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A last practical considcration: after noting the secrecy that surrounds thc dclibcrations of "judges in their chambers, and of grand jurics," Taylor concludes that "the exccutivc branch, 100, may claim that it is not required to plan and conduct all of its operations in a goldfish bowl."018 Certainly the alternative is not to conduct all its operations in a darkroom, as tended to become the rule in the Eisenhower regime. For such operations as really demand a darkroom, disclosure to Congress need not mcan disclosure to the public, for Congress itself can and should limit scrutiny to select members. Grand jury proceedings are an exception to "this nation's historic distrust of secret proceedings," deeply rooted in our history and long antedating the adoption of the Constitution.c10 If only there were a like tradition of "executive" secrecy! Then too, the grand jury is an investigating tribunal of constantly changing members, having no built-in yearning to conceal its own mistakes or misdeeds.017 Nor does the comparison of judicial deliberations with those of executive employees stand any better. All told there are some 500 or 600 federal judges as against upwards of 2,500,000 federal employees. The problems of safeguarding these two against inefficiency, corruption and waste are simply incommensurable.18

“Judicial deliberations” are better compared to conferences between the President and a Cabinet member, for which a privilege was recognized in Marbury v. Madison, 18 of Presidential communications with other high military or civil officers,620 which at least one congressional committee recognized.621 But it is far-fetched to compare the conferences of two lowly subordinates, or of a subordinate with a lower echelon chief, with consultation between a

classified information should themselves be subjected to a sccurity check, if only because strange characters do from time to time find their way into Congress. (2) The exccutive should have a chance to comment on a committee report before it is published in order to avoid bona fide mistakes. Nothing so promotes cooperation, and is better calculated to facilitate the quest for information, than to remove the matter from the front pages.

616 TAYLOR 86.

616 In re Oliver, 333 U.S. 257, 273 (1948); 1 HOLDSWORTI, HISTORY OF ENGLISH LAW 322 (3d ed. 1922).

617 Mr. Justice Douglas reminded us that commissions "tend to acquire a vested interest in that role." Hannah v. Larche, 363 U.S. 420, 499 (1960) (dissenting opinion).

618 The fact that th. executive branch cannot peer into congressional files, as is noted by TAYLOR 105, and Bishop 478, may be similarly explained. Historically, furthermore, the Grand Inquest could inquirc into exccutive conduct whercas there scems to be no precedent for a reversal of roles.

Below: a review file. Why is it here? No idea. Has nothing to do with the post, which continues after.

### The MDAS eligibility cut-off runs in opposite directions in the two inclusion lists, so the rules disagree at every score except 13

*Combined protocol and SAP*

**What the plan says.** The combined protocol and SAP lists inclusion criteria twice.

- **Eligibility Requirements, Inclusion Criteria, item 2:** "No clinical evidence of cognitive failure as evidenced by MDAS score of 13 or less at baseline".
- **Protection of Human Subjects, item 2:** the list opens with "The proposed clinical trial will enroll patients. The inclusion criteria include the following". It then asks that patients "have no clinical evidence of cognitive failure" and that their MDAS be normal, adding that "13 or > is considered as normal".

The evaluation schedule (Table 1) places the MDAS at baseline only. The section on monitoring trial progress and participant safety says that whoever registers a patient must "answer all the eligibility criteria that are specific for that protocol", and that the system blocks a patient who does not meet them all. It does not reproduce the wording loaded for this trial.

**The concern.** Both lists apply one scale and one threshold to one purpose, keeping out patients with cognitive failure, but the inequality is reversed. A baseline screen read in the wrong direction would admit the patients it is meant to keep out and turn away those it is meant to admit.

619 1 Cranch (5 U.S.) 137, 144-45 (1803). Attorney General Rogers quotes Marshall, C.J., as saying in the Burr Trial respecting Marbury v. Madison that "the principle decided there was that communications from the President to the Secretary of State could not be extorted from him." Alt'y Gen. Memo. 34.

820 Kramer & Marcuse 683, 709 821 Id. at 873.



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judge and his immcdiate aide or the President with a department head. And it needs cmphasis that not even a judge is beyond the. scope of legislative investigation, elsс the impcachment power would be shackled. The oft-cited example of Judge Louis Goodman's refusal on bchalf of himself and his fellow district judges in California to testify before a congressional committee, apparently as to their conduct of judicial proceedings,622 reflects the vicw that "such an examination of a judge would be destructive of judicial responsi-. bility."023 But this spells no immunity from investigation into judicial misconduct, 024 which if infrequent has yet bobbed up from time to time.926

The plain fact is that the executive branch was mcant to operate in a goldfish bowl. That is one of the presuppositions of democratic government, perceived almost from the outset:

No nation ever yet found any inconvenience from too close an inspcc-
tion into the conduct of its officers, but many have been brought to
ruin, and reduced to slavery, by suffering gradual impositions and
abuses, which were imperceptible, only because the means of publicity
had not been sccurcd. 020

The alternative to a "goldfish bowl” cannot be uncontrolled executive discretion to withhold from Congress for, as thc Eisenhower cra traches, that conduces to a mushrooming cloud of conccalment. Dress it decorously as you will, in the last analysis cxccutive discrolion to determine what Congress shall sec cmpowers thc exccutive branch to determine how far it needs to be investigated. “If men were angels" then we could safely lodge that power in the subject of investigation.

Congress is not without means of self-help. As Professor Bishop reminds us:

Congress undoubtedly has power to punish contempts without invoking
the aid of the executive and the judiciary, by the simple forthright
process of causing the Sergeant at Arms to seize the offender and clap